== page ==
The Adventures Of Fatherhood – October 21, 2022

In the vein of providing parent support, some “I see you …” thoughts over the last few weeks. I intend this as more of a “I see you and I feel you” type of observations. We are all in this together.

  • I see you … parents rolling through the drop-off at school and feeling the pressure of the early-morning rush. Combine the chaos of getting kids to school on time with your own plans for the day, it’s not always easy. In my case, each day is different. One morning this week I resisted drinking my coffee so I could have for the ride to school with Carson. As I was leaving the driveway, I realized I forgot it. I assumed I left it on the counter in the house until I got home later and realized I left it on the asphalt. My hands were full, so I set it down and forgot within seconds about it.
  • I see you … parents having a conversation with your teen and wondering where he or she is looking because clearly the focus is not on you. When this happens to me, I intentionally say the most ridiculous thing so I can confirm my 14-year-old is not listening. During one period of heightened frustration, I told him it was best to be without his phone for a month. He only heard one word, saying, “what was that about my phone again?” There may be a little bit of hearing going on, but there’s next to no listening happening.
  • I see you … sports dads talking to your child about their game as they walk off the soccer field, offering tips and suggestions on the kid’s level of play and energy level. Take it from me: this is the last thing your young athletes need. I know because I, too, did not have enough restraint to let my kid catch his breath after a game or practice. I was able to wait until we got in the car to head home, but I was often informing him of my views before he got out of the parking lot. I regret those reactions looking back. It’s not what he needed from his dad.
  • I see you … a community offering tremendous support for the Knupp family with donations, messages of support on marquees and the like. It’s inspiring and speaks of the heart of this community.
  • I see you … parents walking up to Berlin’s Octoberfest event on Saturday with your teen(s). I sense you do what we do. We want our teen to hang with us until we realize we don’t if he’s going to be embarrassed and ashamed to be seen with us. I see the look of disgust as you bid your kid bye with orders to stay in touch and head for the beer truck. Cheers!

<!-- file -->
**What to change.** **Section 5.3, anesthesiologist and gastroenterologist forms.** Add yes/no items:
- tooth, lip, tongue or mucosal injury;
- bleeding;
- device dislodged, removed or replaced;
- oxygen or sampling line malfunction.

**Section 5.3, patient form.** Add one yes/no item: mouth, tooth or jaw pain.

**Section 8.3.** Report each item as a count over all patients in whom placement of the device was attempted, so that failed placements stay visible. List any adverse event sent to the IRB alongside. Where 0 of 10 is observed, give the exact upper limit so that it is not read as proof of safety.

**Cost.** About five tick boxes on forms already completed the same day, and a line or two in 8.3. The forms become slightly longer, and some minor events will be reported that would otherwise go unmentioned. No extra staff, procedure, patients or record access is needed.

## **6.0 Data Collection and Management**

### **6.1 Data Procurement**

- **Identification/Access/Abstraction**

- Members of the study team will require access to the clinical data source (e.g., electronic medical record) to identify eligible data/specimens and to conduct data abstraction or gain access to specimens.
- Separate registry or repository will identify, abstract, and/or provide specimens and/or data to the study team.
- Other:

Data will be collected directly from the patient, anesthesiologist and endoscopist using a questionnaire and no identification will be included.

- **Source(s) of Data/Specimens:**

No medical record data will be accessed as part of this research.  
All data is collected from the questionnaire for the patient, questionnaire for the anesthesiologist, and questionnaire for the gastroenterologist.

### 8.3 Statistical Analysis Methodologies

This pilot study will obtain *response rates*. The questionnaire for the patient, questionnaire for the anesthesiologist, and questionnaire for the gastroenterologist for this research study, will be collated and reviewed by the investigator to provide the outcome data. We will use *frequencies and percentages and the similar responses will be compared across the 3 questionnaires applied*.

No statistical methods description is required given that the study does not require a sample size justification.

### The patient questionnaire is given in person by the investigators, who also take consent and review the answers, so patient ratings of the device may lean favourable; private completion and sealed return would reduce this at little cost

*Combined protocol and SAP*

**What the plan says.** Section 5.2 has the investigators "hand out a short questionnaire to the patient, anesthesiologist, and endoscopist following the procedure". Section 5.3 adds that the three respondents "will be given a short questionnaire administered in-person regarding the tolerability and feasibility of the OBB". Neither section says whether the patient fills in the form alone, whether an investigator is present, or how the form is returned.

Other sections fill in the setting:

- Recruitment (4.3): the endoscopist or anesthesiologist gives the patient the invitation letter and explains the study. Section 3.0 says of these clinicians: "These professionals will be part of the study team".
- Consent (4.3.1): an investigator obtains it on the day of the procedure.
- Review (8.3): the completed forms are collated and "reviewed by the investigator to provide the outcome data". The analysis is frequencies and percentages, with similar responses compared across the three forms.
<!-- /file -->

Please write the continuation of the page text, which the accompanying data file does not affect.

• I see you … mothers slowly walking through the grocery store aisle after work. I assume there’s an enjoyment of the peace and quiet after a long day before heading home with a load of groceries and responsibilities.
  • I see you … fathers clearing your schedule on Monday mornings ahead of an afternoon in Baltimore for the Ravens games.
  • I see you … exhausted parents of young kids after long beach days. These are truly some of the best parenting memories I have, but it’s a lie to say these days are all positives. Though different now with my kids 14 and 12 years old, respectively, I remember well the trials and tribulations of taking toddlers to the beach. I also remember the multiple trips back and forth from the beach to have a mountain of gear nearby. I know how exhausting it can be keeping the kids safe in the ocean and entertained on the beach.

It’s why I commiserate a bit when I see a family out to eat after a summer day. Everyone is just exhausted, but they are on vacation and seem intent on getting out. It’s fun to observe from a distance because we have all been there. The kids are ready for downtime or maybe even bed. The parents might be too, but they probably would prefer some libations before calling it a day and doing it all over again the next day.

  • I see you … fathers running to get carryout at a restaurant for the family but first having a drink to just chill and relax before returning home.
  • I see you … teachers seemingly starting each day with fresh perspective and positivity. This can’t be easy – especially on Mondays — but I know in my case it’s appreciated.
  • I see you … parents animatedly walking in the early evenings with friends or on a phone call. I have no idea what’s being said, but I imagine it involves a story or two about children. It appears to a stranger to be a serious vent session among friends, which we all need every now and again. Add exercise to the equation and it’s a good use of time if you ask me.
  • I see you … parents desperately wanting to run into Dunkin’ for a quick pickup while having kids in tow, requesting a donut or six as you sigh at the long line and wait time.
  • I see you … parents picking up your kids from school with a weekend ahead. It’s clear from the loaded vehicle camping is on tap. I imagine what the hours beforehand were like. If your house is like mine, there are lists – which usually get lost three or four times — of what to take. It appears to be far too much stuff for just a couple days, but invariably there’s a realization of some sort about something being forgotten. In my case, it’s usually a needed charger cord, deodorant or a razor. The kids seem to have all they need, but I can’t recall the last time I went out of town without a visit to a local store to pick up something left behind.

About The Author: Steven Green

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The writer has been with The Dispatch in various capacities since 1995, including serving as editor and publisher since 2004. His previous titles were managing editor, staff writer, sports editor, sales account manager and copy editor. Growing up in Salisbury before moving to Berlin, Green graduated from Worcester Preparatory School in 1993 and graduated from Loyola University Baltimore in 1997 with degrees in Communications (journalism concentration) and Political Science.